Using Embedded Macros


Access 2007 includes a new feature to create embedded macros in the event procedures for forms, reports, and controls. The macros you have been creating and opening thus far in this chapter are macro objects that you can access from the Navigation Pane. You save embedded macros, however, within the event procedures for forms and reports. You cannot see or run these macros directly from the Navigation Pane.

Editing an Embedded Macro

To edit an embedded macro, you must first open a form or report in Design view. The fdlgNotTrusted form in the Wedding List Macro database contains two embedded macros, each of which is attached to the Click event of one of the two command buttons. Select this form in the Navigation Pane, and open it in Design view. Click the Property Sheet button in the Tools group on the Design tab to open the form’s property sheet. Next, click the command button labeled Print These Instructions, or select cmdPrint from the selection list on the property sheet to view the properties for this command button, as shown in Figure 18–12.

image from book
Figure 18–12: The property sheet lists any embedded macros attached to events.

Notice that [Embedded Macro] appears in the On Click property-this indicates that a macro is stored with the form design that responds to this event. To view and edit the macro attached to this event property, click the Build button on the right side of this property line. Access opens a macro design window, as shown in Figure 18–13. Notice that in the macro title bar Access displays the name of the form, the object name the embedded macro is attached to (in this case, the cmdPrint command button), and the specific event of the object that runs the embedded macro.

image from book
Figure 18–13: The macro design window shows the embedded macro we created to respond to the Click event of the cmdPrint button on the fdlgNotTrusted form.

With the macro design window open, you can now view and edit the macro conditions (not used in this sample macro), actions, arguments, and comments. For the cmdPrint command button, you can see we attached a simple macro that executes the RunCom-mand action. In the Command argument, we selected the Print command, which tells Access to print the object that has the focus-in this case, the fdlgNotTrusted form. The application displays this form only if the database is trusted. We provide this print button so that you can print the instructions for creating a trusted location displayed on the form.

Close the macro design window for this embedded macro, and then click the Close button on the form (or select cmdCancel from the selection list). You’ll see [Embedded Macro] displayed in the On Click property for this command button. Click the Build button for this property to open the macro design window shown in Figure 18–14. This embedded macro uses the Close action to tell Access to close the fdlgNotTrusted form when the user clicks this command button.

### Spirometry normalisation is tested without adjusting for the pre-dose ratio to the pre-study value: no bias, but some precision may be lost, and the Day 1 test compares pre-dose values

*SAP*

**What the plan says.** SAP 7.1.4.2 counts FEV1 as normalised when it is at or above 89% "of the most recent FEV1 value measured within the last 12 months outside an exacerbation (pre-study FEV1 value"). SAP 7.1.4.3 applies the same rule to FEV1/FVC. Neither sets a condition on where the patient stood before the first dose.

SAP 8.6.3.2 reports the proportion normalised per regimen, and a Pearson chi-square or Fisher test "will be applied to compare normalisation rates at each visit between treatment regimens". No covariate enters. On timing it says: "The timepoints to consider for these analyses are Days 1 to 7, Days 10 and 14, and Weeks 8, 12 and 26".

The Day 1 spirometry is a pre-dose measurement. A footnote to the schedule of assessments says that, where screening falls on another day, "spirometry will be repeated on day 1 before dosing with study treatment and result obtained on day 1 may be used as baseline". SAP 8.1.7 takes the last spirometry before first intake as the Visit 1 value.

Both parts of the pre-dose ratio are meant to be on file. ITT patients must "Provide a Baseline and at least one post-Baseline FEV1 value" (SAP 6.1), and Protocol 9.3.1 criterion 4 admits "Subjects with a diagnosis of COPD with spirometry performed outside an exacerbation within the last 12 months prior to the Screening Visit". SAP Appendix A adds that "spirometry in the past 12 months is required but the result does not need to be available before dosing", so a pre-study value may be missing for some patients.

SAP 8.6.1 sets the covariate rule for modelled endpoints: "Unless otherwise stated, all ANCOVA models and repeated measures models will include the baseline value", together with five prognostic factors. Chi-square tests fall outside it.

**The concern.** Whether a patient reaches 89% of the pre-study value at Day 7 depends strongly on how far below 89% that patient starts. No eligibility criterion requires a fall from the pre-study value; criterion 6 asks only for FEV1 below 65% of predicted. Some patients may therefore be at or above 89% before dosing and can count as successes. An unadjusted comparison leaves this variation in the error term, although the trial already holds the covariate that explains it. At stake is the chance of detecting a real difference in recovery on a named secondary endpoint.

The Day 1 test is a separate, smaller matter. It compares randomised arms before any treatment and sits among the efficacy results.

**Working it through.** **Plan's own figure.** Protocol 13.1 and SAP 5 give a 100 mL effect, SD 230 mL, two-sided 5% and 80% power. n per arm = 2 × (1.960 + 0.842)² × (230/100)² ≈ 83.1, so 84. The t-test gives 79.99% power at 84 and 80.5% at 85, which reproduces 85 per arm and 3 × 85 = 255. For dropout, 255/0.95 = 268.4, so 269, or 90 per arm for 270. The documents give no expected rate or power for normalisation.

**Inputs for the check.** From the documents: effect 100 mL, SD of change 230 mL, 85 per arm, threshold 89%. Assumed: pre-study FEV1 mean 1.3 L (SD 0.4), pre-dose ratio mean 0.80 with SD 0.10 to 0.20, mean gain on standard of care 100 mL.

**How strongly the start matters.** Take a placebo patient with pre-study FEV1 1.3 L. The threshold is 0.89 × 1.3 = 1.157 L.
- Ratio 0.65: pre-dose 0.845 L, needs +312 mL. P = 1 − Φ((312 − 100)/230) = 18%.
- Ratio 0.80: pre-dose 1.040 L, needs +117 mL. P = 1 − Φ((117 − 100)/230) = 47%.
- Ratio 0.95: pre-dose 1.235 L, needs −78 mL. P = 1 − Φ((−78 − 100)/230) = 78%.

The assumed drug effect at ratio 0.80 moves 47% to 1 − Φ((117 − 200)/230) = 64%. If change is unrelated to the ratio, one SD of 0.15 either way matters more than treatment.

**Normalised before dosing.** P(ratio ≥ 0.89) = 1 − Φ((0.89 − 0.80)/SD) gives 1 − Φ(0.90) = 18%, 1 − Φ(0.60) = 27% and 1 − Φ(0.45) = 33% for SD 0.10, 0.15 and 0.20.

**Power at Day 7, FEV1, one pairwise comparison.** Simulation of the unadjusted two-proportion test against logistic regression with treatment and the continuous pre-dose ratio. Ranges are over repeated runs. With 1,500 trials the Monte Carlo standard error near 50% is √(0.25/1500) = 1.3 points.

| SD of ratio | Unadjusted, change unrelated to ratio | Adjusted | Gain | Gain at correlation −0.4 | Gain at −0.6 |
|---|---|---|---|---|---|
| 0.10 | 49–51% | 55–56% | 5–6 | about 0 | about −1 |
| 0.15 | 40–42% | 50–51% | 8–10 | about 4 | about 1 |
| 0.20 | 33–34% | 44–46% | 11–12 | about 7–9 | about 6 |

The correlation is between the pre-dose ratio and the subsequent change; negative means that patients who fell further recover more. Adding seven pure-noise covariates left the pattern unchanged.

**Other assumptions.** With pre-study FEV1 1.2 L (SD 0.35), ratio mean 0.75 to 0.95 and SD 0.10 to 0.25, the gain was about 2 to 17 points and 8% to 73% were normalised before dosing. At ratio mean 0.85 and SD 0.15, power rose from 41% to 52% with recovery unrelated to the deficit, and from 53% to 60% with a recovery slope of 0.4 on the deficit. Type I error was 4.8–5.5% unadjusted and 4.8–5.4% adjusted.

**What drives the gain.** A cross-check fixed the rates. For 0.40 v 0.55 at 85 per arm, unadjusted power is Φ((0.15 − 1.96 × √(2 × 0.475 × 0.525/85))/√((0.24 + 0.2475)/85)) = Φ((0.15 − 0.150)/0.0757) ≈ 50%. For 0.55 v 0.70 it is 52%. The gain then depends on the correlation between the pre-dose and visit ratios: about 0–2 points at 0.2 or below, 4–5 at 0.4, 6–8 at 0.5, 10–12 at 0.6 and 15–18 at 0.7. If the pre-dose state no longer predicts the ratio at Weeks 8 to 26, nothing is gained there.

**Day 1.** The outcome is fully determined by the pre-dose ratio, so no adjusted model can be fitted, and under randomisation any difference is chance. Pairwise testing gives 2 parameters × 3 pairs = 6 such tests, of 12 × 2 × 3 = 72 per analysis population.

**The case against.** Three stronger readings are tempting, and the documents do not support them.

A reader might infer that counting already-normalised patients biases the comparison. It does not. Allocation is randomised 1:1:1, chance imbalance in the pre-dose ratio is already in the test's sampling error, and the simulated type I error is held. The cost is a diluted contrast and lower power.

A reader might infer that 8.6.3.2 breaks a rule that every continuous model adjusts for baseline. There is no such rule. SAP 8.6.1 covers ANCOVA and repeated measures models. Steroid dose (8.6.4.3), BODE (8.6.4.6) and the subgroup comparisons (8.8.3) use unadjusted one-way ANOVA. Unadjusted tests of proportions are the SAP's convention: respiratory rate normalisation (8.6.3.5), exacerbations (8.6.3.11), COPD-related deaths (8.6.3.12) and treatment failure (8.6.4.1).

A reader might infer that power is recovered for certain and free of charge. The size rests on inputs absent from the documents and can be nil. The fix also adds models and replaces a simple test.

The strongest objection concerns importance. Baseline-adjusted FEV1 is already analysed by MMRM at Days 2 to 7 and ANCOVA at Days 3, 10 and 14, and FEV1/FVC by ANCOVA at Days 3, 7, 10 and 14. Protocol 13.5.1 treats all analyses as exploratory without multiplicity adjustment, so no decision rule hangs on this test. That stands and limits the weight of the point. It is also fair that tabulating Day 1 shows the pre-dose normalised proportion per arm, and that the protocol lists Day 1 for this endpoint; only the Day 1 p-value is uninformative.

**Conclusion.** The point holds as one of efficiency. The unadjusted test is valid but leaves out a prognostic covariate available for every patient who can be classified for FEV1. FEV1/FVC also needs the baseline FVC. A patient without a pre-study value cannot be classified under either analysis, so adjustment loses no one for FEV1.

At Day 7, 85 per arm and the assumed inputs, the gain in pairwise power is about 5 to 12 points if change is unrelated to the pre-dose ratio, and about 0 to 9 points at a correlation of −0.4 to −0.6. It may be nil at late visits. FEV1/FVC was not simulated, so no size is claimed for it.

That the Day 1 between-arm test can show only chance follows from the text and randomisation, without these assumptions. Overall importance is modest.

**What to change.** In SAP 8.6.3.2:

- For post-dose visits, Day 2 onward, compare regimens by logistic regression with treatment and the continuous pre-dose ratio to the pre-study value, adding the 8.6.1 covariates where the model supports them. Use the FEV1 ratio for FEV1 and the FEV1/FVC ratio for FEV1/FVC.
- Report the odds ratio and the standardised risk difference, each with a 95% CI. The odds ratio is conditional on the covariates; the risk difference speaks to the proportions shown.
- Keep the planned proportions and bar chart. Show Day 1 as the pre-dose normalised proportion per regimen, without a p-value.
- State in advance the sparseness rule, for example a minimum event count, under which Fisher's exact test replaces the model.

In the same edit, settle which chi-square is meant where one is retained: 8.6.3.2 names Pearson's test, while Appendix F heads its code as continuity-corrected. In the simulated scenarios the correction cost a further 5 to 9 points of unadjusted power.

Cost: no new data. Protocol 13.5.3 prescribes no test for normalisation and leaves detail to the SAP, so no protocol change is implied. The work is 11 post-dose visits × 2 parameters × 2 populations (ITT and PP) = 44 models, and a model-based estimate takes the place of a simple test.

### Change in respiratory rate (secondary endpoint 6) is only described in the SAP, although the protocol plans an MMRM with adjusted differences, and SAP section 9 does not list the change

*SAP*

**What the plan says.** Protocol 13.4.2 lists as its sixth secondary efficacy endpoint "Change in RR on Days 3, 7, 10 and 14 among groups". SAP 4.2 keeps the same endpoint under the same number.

image from book
Figure 18–14: The Close button on the fdlgNotTrusted form executes an embedded macro to close the form.

We set the Save argument of the Close action to Prompt, which instructs Access to ask the user whether any changes to the form design should be saved on closing. (The form opens in Form view, so the user shouldn’t be able to make any changes.) We selected this setting because choosing any other option causes the Close action to be not trusted. We’ll discuss actions that are not trusted later in this chapter.

The two embedded macros you’ve seen on this form are simple macros with only one action each. You’re not limited to using only one action in an embedded macro. You can create a very complex macro, such as the DoReport macro you saw previously in this chapter, with several macro actions using several conditions. However, there is one important difference when designing a complex embedded macro. If you create named macro groups in an embedded macro, Access executes only the actions defined in the first group when the event to which this macro responds occurs. To execute the additional named macro groups, you must create a call within the first set of actions to tell Access to execute the other groups-as the DoReport macro object demonstrated earlier in this chapter.

Inside Out-Embedded Macros Stay with Their Controls 

If you attach embedded macros to a specific control on a form or report, Access saves the macro with the control. If you cut or copy this control to the Clipboard and then paste it back on the form or report, Access keeps the embedded macro attached to the control.

Creating an Embedded Macro

Close the macro design window if you still have it open, and let’s create a new embedded macro to display a message box when this form opens. From the list under Selection Type near the top of the property sheet, select Form to display all the properties of the form. Click the Event tab, and click the On Open property. To create a new embedded macro, click the Build button at the right end of the property. Access opens the Choose Builder dialog box, as shown in Figure 18–15.

image from book
Figure 18–15: Select Macro Builder in the Choose Builder dialog box to create an embedded macro.